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The Nation as a Local Metaphor: Wurttemberg, Imperial Germany, and National Memory, 1871-1918 Paperback – October 27, 1997
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Offers an important and well-researched analysis.
"Well-written, lavishly illustrated, and meticulously documented.
A skillful guide through the thicket of nationalist practices.
"Virginia Quarterly Review"
[A] political sociology that confirms the positive contributions that still can be made by the best in the academy.
Gives new insight into the culture of imperial Germany as well as the wider interpretation of European nationalism.
"American Historical Review"
Well-written, lavishly illustrated, and meticulously documented.
ÝA¨ political sociology that confirms the positive contributions that still can be made by the best in the academy.
[A] stimulating study. . . . Gives new insight into the culture of imperial Germany as well as the wider interpretation of European nationalism.--American Historical Review
An important contribution to the scholarship on German nationalism. It is a highly original and innovative analysis of the institutional links that allowed for the attachment to the Heimat to merge with the enthusiastic adhesion to the nation.--Saul Friedlander, University of California, Los Angeles
By showing how German identity was constructed from the bottom up, using local loyalties as its basic building blocks, Alon Confino gives us a wholly new and convincing view of that nation's history. His exploration of the multiple meanings of Heimat is a brilliant contribution to the growing literature on collective memory.--John Gillis, Rutgers University
[An] excellent study. . . . Such a study requires innovative thinking as well as recourse to and creative use of unusual sources so as to get at material that will reconstruct a mentality of a given era. And so Confino did all these things, and he did them well. . . . Confino's study is not merely history. It is more than history. It is a sort of political sociology that confirms the positive contributions that still can be made by the best in the academy.--European Legacy
Anyone interested in nationalism must read this book. . . . A skillful guide through the thicket of nationalist practices.--Virginia Quarterly Review
Well-written, lavishly illustrated, and meticulously documented.--Choice
Offers an important and well-researched analysis.--German Quarterly
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Confino focuses his volume in the southwestern German region of Wurttemberg, where two celebrations--one commemorating military triumphs, the other a feature of provincial history--illustrate the differing forms of nationalism taking place in the young country. First he recounts the celebration of Sedan Day, when Prussian troops captured Napoleon III, emperor of France, and imprisoned him during the Franco-Prussian War. Then he describes the celebration of so-called Heimat memory in Wurttemberg, which is endemic to the province, and how its practice in the province fostered nationalism throughout the new country. Wurttemberg is a case study for German nationalism.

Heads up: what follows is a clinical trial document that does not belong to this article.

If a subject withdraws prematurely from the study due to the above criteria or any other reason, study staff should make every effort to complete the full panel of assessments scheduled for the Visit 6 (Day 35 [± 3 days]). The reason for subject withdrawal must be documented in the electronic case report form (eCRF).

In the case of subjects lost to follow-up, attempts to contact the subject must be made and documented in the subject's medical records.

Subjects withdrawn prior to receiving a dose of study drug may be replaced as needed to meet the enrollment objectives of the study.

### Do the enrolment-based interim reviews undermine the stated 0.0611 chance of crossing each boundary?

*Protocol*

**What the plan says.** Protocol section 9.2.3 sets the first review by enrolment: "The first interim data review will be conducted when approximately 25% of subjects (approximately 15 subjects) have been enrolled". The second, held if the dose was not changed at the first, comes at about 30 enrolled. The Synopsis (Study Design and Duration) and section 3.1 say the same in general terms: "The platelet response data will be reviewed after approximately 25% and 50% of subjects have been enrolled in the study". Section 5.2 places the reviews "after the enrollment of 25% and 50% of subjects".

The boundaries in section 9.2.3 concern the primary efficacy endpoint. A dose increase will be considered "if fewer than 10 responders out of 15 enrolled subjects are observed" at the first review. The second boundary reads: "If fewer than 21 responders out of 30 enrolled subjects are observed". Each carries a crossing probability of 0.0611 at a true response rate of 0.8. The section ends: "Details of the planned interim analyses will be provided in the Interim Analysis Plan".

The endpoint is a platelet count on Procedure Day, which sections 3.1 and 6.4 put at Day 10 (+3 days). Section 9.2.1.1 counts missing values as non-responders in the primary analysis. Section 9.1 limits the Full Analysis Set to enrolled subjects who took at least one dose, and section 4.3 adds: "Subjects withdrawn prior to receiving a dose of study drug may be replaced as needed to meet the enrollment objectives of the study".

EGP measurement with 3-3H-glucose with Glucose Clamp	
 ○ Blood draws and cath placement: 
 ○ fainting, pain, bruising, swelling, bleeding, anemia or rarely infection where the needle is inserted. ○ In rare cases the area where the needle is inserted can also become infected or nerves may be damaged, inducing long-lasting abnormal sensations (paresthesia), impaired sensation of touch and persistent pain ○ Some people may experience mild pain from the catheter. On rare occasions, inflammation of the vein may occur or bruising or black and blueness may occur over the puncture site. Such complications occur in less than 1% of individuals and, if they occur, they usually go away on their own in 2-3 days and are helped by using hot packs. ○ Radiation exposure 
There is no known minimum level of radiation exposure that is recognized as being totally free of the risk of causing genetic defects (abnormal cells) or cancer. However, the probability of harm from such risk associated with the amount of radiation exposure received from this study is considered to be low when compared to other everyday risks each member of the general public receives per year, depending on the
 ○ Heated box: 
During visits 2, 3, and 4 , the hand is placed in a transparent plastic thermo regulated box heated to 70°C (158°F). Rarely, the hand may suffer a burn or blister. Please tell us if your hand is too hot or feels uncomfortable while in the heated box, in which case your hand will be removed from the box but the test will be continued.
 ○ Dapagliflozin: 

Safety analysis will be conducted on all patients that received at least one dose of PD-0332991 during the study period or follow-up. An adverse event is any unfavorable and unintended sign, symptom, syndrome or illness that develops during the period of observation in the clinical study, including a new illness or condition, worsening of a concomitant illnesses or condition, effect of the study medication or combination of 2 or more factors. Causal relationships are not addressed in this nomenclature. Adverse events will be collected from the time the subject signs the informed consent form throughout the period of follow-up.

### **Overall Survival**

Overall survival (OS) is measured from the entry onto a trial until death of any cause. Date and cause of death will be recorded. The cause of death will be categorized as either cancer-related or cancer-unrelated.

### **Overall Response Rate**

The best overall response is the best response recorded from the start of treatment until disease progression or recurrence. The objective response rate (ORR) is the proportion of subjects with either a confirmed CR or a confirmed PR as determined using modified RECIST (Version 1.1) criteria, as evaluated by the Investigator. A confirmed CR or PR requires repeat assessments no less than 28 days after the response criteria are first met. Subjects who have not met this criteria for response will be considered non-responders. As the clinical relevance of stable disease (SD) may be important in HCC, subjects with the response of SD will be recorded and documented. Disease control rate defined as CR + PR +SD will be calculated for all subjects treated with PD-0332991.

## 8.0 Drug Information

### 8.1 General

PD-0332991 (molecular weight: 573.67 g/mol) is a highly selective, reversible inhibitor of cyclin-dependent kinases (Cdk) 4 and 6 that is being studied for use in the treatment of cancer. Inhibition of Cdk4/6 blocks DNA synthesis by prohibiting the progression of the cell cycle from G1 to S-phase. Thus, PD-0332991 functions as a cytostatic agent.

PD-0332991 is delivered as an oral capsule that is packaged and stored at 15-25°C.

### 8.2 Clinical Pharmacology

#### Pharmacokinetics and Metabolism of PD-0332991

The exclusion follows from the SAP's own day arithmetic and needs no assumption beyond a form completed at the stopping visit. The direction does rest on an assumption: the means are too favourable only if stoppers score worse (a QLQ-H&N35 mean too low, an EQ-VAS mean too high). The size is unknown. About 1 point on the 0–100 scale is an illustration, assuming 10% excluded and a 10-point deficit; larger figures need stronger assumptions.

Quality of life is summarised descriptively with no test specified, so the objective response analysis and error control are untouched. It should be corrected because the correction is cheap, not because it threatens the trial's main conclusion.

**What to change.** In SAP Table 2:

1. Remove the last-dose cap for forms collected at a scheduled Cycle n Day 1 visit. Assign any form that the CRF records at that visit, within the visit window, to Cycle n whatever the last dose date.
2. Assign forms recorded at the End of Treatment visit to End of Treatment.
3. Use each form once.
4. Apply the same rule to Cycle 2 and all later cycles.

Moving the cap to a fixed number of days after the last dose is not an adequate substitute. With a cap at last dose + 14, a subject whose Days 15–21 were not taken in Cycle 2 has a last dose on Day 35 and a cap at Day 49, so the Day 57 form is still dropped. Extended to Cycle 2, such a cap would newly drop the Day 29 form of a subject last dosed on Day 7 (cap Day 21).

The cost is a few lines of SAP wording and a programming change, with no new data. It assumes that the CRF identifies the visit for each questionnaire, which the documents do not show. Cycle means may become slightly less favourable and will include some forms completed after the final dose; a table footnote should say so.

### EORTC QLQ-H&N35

One interesting aside is that the city of Berlin was disinterested in commemorating the new nation, creating a vacuum for national pride whose roots were being sowed out in the provinces. Members of professional classes filled the hole.
Sedan Day failed as a foundation for national pride, because the event was celebrated chiefly as a political success rather than fitting the occasion within the centuries-long narrative of Germanic people. Since it was an individual event memories of it would dissipate over time, which is what happened in the 1890s.
What was more successful was the celebration of the Heimat idea. Led by local bourgeoisie, the idea projected a connection of the present-day German Empire to its past, evoking a thread of togetherness mainly through the use of iconography. Every German has skin in the Heimat idea, while only soldiers can reflect fondly on the triumphs of Sedan Day. Images summoned many conceptions of what it meant to be a German; and it mattered little that the images were based accurately on the historical record. Through this idea of Heimat, Germany branded itself as a nation which emphasized the local community. And it promoted the brand through local celebrations, the collective effect of which was the creation of a national symbol freed of political overtones.
Why this volume is successful as a form of scholarship of nationalism is because it traces the development of this -ism slowly and in minute detail. Its thesis avoids the simplicity of arguing that nationalism formed as a response to the advances of the industrial age, an idea which is both over-inclusive and under-inclusive.
As much as I would recommend the volume, I would add, importantly, that I would not have picked it up had it not been assigned reading for a course on German nationalism. Confino does not direct the book for a general readership. Another drawback is its editing: he retraces the same idea several times, telling it in different ways. Often there are dense passages which are hard for a reader to get through.